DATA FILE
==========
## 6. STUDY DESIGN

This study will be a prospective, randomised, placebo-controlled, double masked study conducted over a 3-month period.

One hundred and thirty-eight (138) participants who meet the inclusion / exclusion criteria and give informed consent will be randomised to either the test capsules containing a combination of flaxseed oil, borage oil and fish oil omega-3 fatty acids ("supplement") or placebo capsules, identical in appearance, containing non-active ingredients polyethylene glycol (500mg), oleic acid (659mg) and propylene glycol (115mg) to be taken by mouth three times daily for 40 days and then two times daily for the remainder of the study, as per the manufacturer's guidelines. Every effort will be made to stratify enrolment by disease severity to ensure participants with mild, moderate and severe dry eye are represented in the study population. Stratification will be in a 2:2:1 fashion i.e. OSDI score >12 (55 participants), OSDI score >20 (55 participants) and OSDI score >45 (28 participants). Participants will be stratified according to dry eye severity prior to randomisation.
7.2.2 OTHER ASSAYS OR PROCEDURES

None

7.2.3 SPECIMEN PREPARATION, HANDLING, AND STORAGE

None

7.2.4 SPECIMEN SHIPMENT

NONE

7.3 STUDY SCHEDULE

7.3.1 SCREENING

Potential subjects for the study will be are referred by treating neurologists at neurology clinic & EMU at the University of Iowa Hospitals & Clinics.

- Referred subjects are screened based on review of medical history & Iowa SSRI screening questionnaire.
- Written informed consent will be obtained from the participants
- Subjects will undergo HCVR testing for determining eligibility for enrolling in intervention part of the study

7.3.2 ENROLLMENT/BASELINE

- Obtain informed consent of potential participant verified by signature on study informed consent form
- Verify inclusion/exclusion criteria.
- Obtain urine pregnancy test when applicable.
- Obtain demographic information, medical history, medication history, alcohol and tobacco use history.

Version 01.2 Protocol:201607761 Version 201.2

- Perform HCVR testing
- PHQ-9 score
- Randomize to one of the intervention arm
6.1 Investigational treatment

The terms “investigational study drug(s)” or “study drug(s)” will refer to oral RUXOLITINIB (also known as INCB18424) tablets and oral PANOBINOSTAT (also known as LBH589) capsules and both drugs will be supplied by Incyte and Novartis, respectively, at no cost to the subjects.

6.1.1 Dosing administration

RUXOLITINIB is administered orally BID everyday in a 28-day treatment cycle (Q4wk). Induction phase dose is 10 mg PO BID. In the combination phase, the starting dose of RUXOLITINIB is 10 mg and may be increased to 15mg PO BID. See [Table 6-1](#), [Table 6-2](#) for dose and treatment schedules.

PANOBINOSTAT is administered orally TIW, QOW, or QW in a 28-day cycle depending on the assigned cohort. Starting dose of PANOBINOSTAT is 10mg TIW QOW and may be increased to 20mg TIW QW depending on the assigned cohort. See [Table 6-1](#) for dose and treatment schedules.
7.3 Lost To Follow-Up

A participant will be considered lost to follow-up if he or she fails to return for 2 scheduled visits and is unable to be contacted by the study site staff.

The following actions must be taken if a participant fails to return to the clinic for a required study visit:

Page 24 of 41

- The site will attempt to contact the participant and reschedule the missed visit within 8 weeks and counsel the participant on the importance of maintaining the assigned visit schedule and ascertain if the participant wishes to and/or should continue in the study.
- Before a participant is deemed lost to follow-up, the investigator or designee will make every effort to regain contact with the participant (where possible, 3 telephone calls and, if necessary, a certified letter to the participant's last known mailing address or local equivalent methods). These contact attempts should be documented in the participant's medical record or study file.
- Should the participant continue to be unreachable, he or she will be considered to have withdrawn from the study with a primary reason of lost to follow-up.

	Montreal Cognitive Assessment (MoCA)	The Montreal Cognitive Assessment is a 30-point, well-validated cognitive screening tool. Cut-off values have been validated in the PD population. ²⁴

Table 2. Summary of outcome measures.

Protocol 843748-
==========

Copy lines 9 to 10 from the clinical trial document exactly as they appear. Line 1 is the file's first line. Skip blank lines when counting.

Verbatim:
NONE

7.3 STUDY SCHEDULE